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Short-length routes in low-cost networks via Poisson line patterns

  • Author(s): Aldous, David J
  • Kendall, Wilfrid S
  • et al.
Abstract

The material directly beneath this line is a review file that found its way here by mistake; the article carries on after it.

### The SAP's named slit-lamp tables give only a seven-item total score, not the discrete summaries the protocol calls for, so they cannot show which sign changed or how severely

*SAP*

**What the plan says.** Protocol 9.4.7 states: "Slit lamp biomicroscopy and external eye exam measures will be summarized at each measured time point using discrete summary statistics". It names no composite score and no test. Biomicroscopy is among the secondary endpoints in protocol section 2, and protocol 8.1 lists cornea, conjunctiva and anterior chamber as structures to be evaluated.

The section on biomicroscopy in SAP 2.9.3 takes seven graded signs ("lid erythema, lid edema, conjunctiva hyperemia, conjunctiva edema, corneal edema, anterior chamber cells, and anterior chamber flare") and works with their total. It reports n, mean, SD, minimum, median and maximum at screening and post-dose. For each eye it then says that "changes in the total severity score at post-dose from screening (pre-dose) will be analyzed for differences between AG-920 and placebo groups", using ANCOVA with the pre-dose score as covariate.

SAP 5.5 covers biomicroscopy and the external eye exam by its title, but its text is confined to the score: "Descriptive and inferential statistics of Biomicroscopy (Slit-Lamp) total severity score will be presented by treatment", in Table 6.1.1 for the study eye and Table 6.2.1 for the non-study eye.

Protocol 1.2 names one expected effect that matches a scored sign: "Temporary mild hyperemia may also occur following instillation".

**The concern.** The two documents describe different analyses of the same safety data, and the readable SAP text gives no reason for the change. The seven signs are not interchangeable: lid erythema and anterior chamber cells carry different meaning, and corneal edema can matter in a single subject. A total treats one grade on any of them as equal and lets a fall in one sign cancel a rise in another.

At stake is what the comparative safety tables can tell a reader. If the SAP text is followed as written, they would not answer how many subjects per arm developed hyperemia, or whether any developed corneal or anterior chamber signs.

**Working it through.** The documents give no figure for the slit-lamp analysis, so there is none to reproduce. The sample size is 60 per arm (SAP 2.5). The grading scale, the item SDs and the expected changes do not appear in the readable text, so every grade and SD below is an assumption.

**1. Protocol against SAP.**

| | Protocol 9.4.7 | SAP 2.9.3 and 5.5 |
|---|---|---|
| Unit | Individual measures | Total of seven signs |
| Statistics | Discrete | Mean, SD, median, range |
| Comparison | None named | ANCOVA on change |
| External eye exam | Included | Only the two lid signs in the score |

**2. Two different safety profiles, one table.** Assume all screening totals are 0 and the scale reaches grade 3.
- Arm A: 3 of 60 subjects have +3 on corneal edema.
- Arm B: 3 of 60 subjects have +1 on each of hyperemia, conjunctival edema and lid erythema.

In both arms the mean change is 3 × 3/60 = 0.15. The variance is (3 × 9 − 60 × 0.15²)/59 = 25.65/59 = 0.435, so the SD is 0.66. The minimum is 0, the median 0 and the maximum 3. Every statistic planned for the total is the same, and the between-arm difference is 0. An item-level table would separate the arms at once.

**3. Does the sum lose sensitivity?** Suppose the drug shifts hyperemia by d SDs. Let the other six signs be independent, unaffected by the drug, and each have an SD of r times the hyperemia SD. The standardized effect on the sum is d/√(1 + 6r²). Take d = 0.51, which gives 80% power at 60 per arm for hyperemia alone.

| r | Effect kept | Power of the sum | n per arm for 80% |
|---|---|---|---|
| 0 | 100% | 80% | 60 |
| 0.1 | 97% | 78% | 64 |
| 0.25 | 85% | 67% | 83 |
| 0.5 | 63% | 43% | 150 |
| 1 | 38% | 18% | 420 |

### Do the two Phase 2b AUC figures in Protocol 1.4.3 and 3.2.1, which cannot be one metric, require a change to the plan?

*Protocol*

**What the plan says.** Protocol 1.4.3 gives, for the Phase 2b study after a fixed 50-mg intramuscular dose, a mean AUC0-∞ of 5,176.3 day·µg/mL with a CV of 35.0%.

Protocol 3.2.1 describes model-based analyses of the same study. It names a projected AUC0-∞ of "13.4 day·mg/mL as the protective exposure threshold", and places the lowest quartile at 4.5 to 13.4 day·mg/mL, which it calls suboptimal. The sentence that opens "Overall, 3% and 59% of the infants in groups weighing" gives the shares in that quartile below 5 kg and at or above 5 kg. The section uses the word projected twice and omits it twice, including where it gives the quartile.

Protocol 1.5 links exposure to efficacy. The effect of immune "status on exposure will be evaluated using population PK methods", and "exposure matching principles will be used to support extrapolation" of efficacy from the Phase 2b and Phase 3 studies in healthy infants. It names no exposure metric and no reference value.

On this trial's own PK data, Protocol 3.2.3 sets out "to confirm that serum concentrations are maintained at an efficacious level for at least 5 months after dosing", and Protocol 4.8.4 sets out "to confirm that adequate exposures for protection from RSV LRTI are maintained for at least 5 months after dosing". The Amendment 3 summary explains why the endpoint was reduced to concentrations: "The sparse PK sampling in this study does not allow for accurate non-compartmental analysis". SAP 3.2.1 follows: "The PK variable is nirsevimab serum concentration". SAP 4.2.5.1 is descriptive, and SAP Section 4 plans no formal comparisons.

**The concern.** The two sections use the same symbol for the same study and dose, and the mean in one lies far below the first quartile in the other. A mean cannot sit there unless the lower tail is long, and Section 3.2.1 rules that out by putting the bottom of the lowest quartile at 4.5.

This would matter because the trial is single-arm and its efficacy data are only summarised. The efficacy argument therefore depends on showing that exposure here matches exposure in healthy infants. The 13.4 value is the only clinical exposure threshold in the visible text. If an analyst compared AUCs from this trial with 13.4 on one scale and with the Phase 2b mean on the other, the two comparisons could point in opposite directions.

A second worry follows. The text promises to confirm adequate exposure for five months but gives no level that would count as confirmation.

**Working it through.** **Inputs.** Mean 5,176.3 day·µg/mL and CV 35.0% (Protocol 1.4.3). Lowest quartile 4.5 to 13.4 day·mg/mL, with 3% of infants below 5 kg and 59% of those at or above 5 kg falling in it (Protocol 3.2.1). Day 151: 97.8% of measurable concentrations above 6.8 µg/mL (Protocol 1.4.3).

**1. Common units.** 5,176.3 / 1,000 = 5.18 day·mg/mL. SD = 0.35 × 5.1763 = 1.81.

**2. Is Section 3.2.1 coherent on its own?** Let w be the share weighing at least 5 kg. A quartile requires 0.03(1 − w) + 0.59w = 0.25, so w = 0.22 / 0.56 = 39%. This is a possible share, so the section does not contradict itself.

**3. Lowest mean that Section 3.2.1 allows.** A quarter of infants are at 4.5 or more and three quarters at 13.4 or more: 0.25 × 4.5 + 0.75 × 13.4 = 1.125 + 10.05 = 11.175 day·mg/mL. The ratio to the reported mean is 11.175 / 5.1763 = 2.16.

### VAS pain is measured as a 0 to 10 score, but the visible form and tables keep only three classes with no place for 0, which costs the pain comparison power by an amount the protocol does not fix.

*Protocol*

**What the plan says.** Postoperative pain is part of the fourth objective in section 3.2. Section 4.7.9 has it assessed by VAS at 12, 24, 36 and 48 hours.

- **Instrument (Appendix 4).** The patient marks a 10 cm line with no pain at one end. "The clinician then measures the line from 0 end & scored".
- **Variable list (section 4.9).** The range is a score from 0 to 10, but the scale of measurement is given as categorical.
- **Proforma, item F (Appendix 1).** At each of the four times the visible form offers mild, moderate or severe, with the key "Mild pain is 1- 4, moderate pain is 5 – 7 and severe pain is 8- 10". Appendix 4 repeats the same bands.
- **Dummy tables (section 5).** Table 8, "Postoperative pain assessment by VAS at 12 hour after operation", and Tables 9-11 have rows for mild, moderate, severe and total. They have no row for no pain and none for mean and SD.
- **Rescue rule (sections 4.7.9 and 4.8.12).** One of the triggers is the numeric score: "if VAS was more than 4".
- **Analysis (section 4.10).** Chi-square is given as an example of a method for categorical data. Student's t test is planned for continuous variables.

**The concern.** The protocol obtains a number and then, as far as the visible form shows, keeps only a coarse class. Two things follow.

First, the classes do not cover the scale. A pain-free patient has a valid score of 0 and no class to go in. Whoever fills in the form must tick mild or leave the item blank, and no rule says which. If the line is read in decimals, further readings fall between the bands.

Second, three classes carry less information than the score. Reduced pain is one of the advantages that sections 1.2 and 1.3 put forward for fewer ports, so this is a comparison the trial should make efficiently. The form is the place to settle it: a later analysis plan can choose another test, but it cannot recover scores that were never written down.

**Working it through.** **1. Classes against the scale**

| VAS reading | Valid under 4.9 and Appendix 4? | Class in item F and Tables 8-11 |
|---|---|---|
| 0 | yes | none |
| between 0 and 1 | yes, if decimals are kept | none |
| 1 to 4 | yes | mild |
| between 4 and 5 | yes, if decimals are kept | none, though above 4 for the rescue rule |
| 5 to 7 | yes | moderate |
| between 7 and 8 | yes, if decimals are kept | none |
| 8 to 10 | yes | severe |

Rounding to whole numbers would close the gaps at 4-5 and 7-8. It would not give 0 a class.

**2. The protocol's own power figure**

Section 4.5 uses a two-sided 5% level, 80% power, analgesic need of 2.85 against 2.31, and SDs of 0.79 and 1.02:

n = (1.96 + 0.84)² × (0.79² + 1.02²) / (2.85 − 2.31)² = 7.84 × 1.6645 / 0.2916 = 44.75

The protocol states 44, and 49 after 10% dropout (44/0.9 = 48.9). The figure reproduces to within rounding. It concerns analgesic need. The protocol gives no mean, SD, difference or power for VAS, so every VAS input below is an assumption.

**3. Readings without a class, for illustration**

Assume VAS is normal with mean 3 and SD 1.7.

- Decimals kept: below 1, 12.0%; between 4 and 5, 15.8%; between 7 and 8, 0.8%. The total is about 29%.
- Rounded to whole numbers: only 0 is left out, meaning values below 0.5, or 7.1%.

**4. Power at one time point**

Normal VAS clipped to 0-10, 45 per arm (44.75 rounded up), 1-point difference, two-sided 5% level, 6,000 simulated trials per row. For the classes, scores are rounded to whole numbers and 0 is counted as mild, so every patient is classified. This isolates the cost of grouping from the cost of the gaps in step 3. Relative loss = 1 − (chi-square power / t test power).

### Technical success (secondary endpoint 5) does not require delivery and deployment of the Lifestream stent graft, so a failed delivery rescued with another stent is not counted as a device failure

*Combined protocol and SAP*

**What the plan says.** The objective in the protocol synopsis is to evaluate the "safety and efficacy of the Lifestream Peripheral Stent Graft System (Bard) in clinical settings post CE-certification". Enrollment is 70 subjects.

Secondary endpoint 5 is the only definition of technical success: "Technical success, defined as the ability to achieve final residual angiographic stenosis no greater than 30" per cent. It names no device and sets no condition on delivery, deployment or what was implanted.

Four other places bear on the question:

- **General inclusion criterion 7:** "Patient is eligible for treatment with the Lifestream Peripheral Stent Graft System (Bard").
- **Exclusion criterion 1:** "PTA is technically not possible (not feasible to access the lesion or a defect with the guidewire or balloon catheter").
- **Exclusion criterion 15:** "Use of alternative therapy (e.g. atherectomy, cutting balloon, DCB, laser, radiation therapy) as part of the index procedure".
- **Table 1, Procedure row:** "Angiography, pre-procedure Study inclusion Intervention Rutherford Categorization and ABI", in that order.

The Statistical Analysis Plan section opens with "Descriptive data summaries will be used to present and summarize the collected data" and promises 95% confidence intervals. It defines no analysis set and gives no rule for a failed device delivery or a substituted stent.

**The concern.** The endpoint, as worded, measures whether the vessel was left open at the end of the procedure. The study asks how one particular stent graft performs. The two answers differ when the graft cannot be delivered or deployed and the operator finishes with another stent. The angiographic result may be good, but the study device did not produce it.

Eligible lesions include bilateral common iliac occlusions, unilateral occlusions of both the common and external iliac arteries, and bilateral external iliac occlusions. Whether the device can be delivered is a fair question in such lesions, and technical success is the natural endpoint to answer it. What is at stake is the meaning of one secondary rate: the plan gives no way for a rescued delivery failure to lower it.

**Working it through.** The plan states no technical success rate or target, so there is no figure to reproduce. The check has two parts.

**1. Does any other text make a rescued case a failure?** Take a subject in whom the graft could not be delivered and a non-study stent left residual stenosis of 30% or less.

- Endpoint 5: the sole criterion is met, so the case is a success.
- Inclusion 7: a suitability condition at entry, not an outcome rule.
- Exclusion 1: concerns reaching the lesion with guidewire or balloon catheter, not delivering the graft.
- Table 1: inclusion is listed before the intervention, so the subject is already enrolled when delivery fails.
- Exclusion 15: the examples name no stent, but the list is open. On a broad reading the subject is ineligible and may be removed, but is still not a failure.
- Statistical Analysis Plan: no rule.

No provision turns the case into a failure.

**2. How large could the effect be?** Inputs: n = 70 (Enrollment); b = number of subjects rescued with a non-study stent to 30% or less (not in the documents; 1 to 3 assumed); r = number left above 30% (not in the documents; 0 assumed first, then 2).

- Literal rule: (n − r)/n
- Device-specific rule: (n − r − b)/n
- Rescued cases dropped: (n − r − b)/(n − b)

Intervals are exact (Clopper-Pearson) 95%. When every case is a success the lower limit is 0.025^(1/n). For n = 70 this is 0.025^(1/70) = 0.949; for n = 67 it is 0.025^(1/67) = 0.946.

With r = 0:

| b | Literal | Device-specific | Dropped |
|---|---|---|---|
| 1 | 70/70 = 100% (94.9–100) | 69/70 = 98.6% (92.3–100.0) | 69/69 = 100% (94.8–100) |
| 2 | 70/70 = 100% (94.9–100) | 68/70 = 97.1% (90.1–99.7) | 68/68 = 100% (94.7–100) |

In designing a network to link n points in a square of area n, we might be guided by the following two desiderata. First, the total network length should not be much greater than the length of the shortest network connecting all points. Second, the average route length (taken over source-destination pairs) should not be much greater than the average straight-line distance. How small can we make these two excesses? Speaking loosely, for a nondegenerate configuration, the total network length must be at least of order n and the average straight-line distance must be at least of order n1/2, so it seems implausible that a single network might exist in which the excess over the first minimum is o(n) and the excess over the second minimum is o(n1/2). But in fact we can do better: for an arbitrary configuration, we can construct a network where the first excess is o(n) and the second excess is almost as small as O(log n). The construction is conceptually simple and uses stochastic methods: over the minimum-length connected network (Steiner tree) superimpose a sparse stationary and isotropic Poisson line process. Together with a few additions (required for technical reasons), the mean values of the excess for the resulting random network satisfy the above asymptotics; hence, a standard application of the probabilistic method guarantees the existence of deterministic networks as required (speaking constructively, such networks can be constructed using simple rejection sampling). The key ingredient is a new result about the Poisson line process. Consider two points a distance r apart, and delete from the line process all lines which separate these two points. The resulting pattern of lines partitions the plane into cells; the cell containing the two points has mean boundary length approximately equal to 2r + constant(log r). Turning to lower bounds, consider a sequence of networks in satisfying a weak equidistribution assumption. We show that if the first excess is O(n) then the second excess cannot be

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